Is John McCain an Alien?

I’™m told he sprung from the union of a Klingon and a human, and that is the reason he’™s in favor of reforming the illegal immigration laws. Oh, this isn’™t the Democrats attacking him, but the wingers putting forth a stupid legal attack. Let them be stupid and, I hope, the Democrats will leave this ‘œissue’ alone.

Commentary By: Steven Reynolds

homeJust look at the way he moves his arms. He’™s hunched a bit, his suit bunches at the shoulders, and his letft arm and its movements remind you of someone who just doesn’™t move like a human. OK, I can’™t go on with this much longer. Sure, I’™m reminded of Bob Dole’™s war injury when I see John McCain on the campaign trail, but that doesn’™t mean he’™s an alien (the picture there is of McCain as a baby in his grandfather’™s arms). Indeed, I think this is a bogus issue, though it is being reported by the New York Times that John McCain has hired robust counsel to research the constitution on the notion of whether his birth in the Panama Canal Zone makes him ineligible for the Presidency. Here’™s a couple paragraphs from the New York Times:

Mr. McCain’™s likely nomination as the Republican candidate for president and the happenstance of his birth in the Panama Canal Zone in 1936 are reviving a musty debate that has surfaced periodically since the founders first set quill to parchment and declared that only a ‘œnatural-born citizen’ can hold the nation’™s highest office.

Almost since those words were written in 1787 with scant explanation, their precise meaning has been the stuff of confusion, law school review articles, whisper campaigns and civics class debates over whether only those delivered on American soil can be truly natural born. To date, no American to take the presidential oath has had an official birthplace outside the 50 states.

‘œThere are powerful arguments that Senator McCain or anyone else in this position is constitutionally qualified, but there is certainly no precedent,’ said Sarah H. Duggin, an associate professor of law at Catholic University who has studied the issue extensively. ‘œIt is not a slam-dunk situation.’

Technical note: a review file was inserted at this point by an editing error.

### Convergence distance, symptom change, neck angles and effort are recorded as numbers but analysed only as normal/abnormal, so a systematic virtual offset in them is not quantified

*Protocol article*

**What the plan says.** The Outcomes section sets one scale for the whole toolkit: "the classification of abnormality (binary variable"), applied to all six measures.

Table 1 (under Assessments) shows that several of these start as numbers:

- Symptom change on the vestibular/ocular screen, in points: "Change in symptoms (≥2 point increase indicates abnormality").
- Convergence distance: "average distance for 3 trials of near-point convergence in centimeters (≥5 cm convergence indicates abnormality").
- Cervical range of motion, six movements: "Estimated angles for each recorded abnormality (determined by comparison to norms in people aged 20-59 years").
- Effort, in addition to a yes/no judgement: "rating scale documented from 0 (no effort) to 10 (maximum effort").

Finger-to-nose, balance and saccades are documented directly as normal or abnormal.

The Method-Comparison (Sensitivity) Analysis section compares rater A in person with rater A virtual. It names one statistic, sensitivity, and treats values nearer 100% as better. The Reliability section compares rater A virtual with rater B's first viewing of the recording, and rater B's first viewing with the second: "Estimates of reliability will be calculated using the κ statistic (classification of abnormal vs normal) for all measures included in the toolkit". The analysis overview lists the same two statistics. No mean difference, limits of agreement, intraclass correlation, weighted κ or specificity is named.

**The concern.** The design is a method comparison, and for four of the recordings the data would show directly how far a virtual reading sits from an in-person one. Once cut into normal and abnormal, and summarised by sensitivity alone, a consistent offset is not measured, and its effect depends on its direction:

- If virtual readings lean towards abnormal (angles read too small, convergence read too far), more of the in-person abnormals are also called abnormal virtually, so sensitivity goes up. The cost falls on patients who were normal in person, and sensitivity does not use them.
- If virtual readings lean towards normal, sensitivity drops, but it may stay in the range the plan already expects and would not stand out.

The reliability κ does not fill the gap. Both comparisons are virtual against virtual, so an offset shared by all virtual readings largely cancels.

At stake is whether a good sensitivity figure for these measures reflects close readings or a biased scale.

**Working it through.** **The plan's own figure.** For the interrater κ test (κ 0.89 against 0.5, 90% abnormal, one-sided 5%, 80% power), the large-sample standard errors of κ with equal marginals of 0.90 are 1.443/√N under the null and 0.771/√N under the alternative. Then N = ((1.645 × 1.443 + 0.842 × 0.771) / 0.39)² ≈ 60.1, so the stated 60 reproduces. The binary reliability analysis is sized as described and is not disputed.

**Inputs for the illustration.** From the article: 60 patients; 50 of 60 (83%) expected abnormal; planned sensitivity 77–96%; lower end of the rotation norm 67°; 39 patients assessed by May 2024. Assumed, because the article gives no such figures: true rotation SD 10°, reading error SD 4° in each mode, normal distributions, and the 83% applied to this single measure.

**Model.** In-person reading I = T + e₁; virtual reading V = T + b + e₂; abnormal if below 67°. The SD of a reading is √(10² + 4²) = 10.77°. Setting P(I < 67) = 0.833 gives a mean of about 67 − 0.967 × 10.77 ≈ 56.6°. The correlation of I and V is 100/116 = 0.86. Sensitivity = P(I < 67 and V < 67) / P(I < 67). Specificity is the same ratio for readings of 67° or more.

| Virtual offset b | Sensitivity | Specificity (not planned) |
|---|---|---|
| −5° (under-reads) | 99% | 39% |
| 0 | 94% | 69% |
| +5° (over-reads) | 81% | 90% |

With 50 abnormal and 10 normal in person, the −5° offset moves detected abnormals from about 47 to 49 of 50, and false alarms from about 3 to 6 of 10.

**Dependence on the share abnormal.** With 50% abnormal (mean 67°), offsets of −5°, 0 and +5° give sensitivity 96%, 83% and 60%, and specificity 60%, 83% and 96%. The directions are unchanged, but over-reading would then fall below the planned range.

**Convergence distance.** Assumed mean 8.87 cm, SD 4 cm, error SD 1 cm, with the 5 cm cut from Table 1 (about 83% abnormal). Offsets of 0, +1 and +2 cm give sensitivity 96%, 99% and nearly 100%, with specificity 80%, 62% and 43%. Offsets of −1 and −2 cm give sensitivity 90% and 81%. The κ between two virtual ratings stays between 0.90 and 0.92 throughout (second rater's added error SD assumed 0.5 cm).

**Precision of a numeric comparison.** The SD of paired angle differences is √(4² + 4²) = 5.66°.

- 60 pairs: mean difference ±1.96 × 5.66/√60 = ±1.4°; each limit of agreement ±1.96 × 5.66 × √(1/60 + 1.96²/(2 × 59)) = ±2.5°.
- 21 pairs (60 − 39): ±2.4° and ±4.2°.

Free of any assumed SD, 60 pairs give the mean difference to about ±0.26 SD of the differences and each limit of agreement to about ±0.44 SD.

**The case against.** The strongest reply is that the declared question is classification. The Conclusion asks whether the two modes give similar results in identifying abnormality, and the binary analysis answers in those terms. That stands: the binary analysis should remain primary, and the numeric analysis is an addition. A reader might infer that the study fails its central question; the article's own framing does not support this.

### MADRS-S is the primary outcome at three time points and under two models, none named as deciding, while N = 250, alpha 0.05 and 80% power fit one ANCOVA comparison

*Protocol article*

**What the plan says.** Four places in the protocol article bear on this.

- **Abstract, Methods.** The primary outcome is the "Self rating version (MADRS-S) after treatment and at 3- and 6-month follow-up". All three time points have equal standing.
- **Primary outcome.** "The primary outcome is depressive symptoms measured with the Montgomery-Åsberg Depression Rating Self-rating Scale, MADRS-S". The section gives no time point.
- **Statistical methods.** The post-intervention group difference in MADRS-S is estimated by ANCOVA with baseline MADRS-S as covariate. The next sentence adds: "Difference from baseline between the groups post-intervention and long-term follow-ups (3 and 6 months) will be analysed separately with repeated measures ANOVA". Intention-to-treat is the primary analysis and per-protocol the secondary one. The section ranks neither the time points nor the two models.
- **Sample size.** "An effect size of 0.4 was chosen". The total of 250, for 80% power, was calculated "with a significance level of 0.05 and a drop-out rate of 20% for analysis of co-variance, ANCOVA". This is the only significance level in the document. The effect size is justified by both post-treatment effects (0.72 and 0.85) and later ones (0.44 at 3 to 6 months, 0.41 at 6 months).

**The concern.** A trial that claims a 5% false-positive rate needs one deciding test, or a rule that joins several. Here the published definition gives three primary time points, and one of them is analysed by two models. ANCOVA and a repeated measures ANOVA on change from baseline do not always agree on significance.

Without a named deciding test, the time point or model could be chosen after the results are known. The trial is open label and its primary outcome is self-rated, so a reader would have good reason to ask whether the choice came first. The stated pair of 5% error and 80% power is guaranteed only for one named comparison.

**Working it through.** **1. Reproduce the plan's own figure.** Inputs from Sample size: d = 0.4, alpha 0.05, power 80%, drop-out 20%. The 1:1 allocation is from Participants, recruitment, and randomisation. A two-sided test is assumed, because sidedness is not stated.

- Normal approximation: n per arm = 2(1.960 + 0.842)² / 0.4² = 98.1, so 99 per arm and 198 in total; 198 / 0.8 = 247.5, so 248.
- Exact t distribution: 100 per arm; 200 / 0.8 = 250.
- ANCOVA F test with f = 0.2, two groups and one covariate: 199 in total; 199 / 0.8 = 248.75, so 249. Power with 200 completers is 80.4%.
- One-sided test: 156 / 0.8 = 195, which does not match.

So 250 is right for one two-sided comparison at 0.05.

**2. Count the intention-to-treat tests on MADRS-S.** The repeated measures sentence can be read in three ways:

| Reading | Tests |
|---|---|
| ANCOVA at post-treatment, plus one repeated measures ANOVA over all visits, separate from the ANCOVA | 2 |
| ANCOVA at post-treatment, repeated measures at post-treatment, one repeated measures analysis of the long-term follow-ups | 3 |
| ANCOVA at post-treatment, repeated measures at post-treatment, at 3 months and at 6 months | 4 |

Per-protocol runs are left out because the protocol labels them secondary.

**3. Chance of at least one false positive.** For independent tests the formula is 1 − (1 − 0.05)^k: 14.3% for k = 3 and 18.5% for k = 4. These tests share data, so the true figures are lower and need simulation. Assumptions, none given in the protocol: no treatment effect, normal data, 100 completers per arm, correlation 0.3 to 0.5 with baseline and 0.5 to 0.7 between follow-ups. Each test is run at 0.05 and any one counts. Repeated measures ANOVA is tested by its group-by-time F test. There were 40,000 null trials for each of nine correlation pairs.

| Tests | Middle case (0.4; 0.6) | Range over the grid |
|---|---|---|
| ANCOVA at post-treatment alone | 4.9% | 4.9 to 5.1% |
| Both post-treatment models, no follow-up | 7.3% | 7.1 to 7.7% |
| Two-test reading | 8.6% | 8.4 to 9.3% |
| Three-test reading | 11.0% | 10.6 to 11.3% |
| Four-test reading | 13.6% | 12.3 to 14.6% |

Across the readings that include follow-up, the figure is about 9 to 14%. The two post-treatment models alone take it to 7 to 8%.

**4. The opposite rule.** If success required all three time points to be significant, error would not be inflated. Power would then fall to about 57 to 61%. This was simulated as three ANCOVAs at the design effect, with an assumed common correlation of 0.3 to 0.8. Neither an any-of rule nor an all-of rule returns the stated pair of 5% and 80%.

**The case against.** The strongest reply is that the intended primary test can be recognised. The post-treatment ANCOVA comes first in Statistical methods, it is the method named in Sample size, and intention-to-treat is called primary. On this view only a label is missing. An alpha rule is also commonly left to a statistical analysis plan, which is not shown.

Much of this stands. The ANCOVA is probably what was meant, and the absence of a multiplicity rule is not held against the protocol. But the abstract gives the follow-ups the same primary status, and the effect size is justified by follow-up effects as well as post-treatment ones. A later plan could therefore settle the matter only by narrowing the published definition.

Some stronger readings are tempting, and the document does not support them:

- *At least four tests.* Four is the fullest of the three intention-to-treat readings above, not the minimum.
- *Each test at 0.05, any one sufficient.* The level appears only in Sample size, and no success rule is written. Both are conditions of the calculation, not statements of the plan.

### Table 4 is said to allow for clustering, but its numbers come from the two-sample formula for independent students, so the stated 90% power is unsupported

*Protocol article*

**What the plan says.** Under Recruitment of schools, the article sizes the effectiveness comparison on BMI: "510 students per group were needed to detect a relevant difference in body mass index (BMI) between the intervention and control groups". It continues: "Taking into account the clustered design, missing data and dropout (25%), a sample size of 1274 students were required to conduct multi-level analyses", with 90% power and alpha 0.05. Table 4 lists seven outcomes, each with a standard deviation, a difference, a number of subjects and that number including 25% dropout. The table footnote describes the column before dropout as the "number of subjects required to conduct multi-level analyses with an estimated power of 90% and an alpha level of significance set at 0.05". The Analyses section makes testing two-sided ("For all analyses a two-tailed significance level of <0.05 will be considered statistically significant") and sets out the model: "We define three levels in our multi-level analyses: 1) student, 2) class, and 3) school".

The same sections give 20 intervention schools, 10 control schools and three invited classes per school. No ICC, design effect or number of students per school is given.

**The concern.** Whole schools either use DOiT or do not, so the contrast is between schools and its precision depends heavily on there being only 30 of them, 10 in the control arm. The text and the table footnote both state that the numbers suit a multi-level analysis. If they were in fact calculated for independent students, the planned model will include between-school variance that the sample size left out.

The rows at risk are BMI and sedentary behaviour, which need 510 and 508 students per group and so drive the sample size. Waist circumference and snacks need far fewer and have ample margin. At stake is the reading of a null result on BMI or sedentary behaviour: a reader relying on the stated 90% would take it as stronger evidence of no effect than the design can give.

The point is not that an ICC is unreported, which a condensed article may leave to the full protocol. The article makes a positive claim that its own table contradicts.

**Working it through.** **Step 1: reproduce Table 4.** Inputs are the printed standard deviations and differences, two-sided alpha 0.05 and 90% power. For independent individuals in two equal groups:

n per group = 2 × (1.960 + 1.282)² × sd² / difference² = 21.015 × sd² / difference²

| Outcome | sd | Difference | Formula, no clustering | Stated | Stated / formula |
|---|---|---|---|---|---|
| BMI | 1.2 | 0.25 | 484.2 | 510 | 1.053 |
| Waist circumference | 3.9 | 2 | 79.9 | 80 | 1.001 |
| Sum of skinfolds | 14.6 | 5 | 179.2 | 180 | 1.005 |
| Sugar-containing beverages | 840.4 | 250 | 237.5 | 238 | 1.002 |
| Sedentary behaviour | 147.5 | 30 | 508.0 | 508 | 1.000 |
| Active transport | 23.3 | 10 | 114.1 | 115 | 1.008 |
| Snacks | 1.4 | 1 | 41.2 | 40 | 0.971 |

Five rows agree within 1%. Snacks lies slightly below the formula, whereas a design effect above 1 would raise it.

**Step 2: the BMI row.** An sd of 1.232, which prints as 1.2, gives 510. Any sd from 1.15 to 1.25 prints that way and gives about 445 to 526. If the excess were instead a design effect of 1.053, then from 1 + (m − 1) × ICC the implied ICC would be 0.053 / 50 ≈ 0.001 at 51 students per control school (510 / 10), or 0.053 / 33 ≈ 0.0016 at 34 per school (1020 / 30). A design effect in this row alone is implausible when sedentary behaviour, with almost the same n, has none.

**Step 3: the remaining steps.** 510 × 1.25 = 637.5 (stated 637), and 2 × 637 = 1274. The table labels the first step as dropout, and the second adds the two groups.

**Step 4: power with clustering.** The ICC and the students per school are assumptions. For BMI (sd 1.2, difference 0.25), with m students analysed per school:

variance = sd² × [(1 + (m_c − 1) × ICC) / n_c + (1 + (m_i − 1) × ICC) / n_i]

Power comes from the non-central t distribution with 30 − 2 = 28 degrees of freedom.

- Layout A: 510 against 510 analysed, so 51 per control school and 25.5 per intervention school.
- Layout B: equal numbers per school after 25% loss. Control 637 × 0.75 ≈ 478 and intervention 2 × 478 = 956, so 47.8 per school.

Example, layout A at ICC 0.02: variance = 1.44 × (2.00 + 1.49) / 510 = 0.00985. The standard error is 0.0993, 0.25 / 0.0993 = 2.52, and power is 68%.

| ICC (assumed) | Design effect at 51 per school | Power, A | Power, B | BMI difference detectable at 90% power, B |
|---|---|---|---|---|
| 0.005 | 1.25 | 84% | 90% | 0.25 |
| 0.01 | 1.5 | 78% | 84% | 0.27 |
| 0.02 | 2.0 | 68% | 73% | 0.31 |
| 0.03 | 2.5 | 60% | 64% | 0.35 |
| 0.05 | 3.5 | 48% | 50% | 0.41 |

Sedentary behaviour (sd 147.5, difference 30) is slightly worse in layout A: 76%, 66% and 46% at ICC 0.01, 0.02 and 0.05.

Mr. McCain was born on a military installation in the Canal Zone, where his mother and father, a Navy officer, were stationed. His campaign advisers say they are comfortable that Mr. McCain meets the requirement and note that the question was researched for his first presidential bid in 1999 and reviewed again this time around.

But given mounting interest, the campaign recently asked Theodore B. Olson, a former solicitor general now advising Mr. McCain, to prepare a detailed legal analysis. ‘œI don’™t have much doubt about it,’ said Mr. Olson, who added, though, that he still needed to finish his research.

I need to mention again that I don’™t see this as an issue, and I’™m astounded that the McCain people see it as an issue enough to hire Ted Olson. That’™s a waste of campaign dollars if you ask me, and that equals a mark against John McCain’™s management skills. Be that as it may, it is important to note that no Democrat that I can find thinks this is an issue, but the Republicans? That’™s a different matter. They’™re talking about it over on Free Republic, and the Ron Paul folks have been salivating over the issue as well. There’™s even a column about the issue at the right wing web site What a bunch of conservative infighting crap.

I say Democrats should let this issue remain with the Republicans. It is a complete nonissue, but let them whine and argue and litigate. I guarantee if this were to go so far as the Supreme Court the Supremes, strict constructionists though they be, will rule for John McCain, as they should. This is, as Barack Obama has said concerning other issues, ‘œsilly season’ stuff, and if the Republicans want to attack their own candidates bvased on stupid issues, let them go at it.

Thursday, February 28th, 2008 by Richard Blair |

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